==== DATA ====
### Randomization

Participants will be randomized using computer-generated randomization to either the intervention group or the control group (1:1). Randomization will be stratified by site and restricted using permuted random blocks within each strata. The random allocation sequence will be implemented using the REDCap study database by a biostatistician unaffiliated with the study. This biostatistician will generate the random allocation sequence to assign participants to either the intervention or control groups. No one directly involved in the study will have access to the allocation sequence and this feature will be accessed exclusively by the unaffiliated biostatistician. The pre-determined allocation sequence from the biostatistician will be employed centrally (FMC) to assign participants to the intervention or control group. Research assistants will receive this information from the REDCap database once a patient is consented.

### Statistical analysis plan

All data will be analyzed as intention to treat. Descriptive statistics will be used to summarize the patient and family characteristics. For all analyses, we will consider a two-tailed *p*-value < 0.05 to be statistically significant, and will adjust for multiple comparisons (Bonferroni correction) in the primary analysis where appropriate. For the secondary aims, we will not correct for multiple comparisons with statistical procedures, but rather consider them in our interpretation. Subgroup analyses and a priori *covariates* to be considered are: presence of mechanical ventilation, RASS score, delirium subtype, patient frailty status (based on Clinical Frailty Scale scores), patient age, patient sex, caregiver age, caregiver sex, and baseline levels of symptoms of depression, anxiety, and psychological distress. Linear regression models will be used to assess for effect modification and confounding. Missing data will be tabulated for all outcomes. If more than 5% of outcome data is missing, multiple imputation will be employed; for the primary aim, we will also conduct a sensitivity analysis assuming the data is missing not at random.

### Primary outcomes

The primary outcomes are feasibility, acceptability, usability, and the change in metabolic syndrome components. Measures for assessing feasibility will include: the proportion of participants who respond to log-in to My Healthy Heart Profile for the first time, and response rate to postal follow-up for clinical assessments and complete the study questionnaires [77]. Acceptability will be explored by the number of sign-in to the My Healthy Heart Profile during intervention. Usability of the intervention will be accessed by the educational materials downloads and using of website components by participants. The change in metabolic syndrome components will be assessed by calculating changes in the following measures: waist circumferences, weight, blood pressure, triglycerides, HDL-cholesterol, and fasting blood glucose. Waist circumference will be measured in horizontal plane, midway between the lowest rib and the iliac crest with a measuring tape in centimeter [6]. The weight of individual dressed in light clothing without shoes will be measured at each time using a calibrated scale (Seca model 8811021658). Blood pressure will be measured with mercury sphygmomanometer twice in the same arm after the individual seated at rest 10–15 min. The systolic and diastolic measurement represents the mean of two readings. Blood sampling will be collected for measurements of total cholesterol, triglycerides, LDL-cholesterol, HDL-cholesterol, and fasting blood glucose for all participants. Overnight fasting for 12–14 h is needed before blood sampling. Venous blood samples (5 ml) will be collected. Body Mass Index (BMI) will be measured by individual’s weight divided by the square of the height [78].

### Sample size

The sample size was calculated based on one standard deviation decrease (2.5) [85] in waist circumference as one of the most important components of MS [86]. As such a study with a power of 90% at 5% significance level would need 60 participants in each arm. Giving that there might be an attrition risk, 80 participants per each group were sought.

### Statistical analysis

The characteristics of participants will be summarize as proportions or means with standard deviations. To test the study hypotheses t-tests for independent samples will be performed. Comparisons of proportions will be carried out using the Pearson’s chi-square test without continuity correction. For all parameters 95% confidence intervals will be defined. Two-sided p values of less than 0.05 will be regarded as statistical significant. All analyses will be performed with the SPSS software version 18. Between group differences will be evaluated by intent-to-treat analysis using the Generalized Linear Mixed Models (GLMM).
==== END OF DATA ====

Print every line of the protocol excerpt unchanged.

### Randomization

Participants will be randomized using computer-generated randomization to either the intervention group or the control group (1:1). Randomization will be stratified by site and restricted using permuted random blocks within each strata. The random allocation sequence will be implemented using the REDCap study database by a biostatistician unaffiliated with the study. This biostatistician will generate the random allocation sequence to assign participants to either the intervention or control groups. No one directly involved in the study will have access to the allocation sequence and this feature will be accessed exclusively by the unaffiliated biostatistician. The pre-determined allocation sequence from the biostatistician will be employed centrally (FMC) to assign participants to the intervention or control group. Research assistants will receive this information from the REDCap database once a patient is consented.

### Statistical analysis plan

All data will be analyzed as intention to treat. Descriptive statistics will be used to summarize the patient and family characteristics. For all analyses, we will consider a two-tailed *p*-value < 0.05 to be statistically significant, and will adjust for multiple comparisons (Bonferroni correction) in the primary analysis where appropriate. For the secondary aims, we will not correct for multiple comparisons with statistical procedures, but rather consider them in our interpretation. Subgroup analyses and a priori *covariates* to be considered are: presence of mechanical ventilation, RASS score, delirium subtype, patient frailty status (based on Clinical Frailty Scale scores), patient age, patient sex, caregiver age, caregiver sex, and baseline levels of symptoms of depression, anxiety, and psychological distress. Linear regression models will be used to assess for effect modification and confounding. Missing data will be tabulated for all outcomes. If more than 5% of outcome data is missing, multiple imputation will be employed; for the primary aim, we will also conduct a sensitivity analysis assuming the data is missing not at random.

### Primary outcomes

The primary outcomes are feasibility, acceptability, usability, and the change in metabolic syndrome components. Measures for assessing feasibility will include: the proportion of participants who respond to log-in to My Healthy Heart Profile for the first time, and response rate to postal follow-up for clinical assessments and complete the study questionnaires [77]. Acceptability will be explored by the number of sign-in to the My Healthy Heart Profile during intervention. Usability of the intervention will be accessed by the educational materials downloads and using of website components by participants. The change in metabolic syndrome components will be assessed by calculating changes in the following measures: waist circumferences, weight, blood pressure, triglycerides, HDL-cholesterol, and fasting blood glucose. Waist circumference will be measured in horizontal plane, midway between the lowest rib and the iliac crest with a measuring tape in centimeter [6]. The weight of individual dressed in light clothing without shoes will be measured at each time using a calibrated scale (Seca model 8811021658). Blood pressure will be measured with mercury sphygmomanometer twice in the same arm after the individual seated at rest 10–15 min. The systolic and diastolic measurement represents the mean of two readings. Blood sampling will be collected for measurements of total cholesterol, triglycerides, LDL-cholesterol, HDL-cholesterol, and fasting blood glucose for all participants. Overnight fasting for 12–14 h is needed before blood sampling. Venous blood samples (5 ml) will be collected. Body Mass Index (BMI) will be measured by individual’s weight divided by the square of the height [78].

### Sample size

The sample size was calculated based on one standard deviation decrease (2.5) [85] in waist circumference as one of the most important components of MS [86]. As such a study with a power of 90% at 5% significance level would need 60 participants in each arm. Giving that there might be an attrition risk, 80 participants per each group were sought.

### Statistical analysis

The characteristics of participants will be summarize as proportions or means with standard deviations. To test the study hypotheses t-tests for independent samples will be performed. Comparisons of proportions will be carried out using the Pearson’s chi-square test without continuity correction. For all parameters 95% confidence intervals will be defined. Two-sided p values of less than 0.05 will be regarded as statistical significant. All analyses will be performed with the SPSS software version 18. Between group differences will be evaluated by intent-to-treat analysis using the Generalized Linear Mixed Models (GLMM).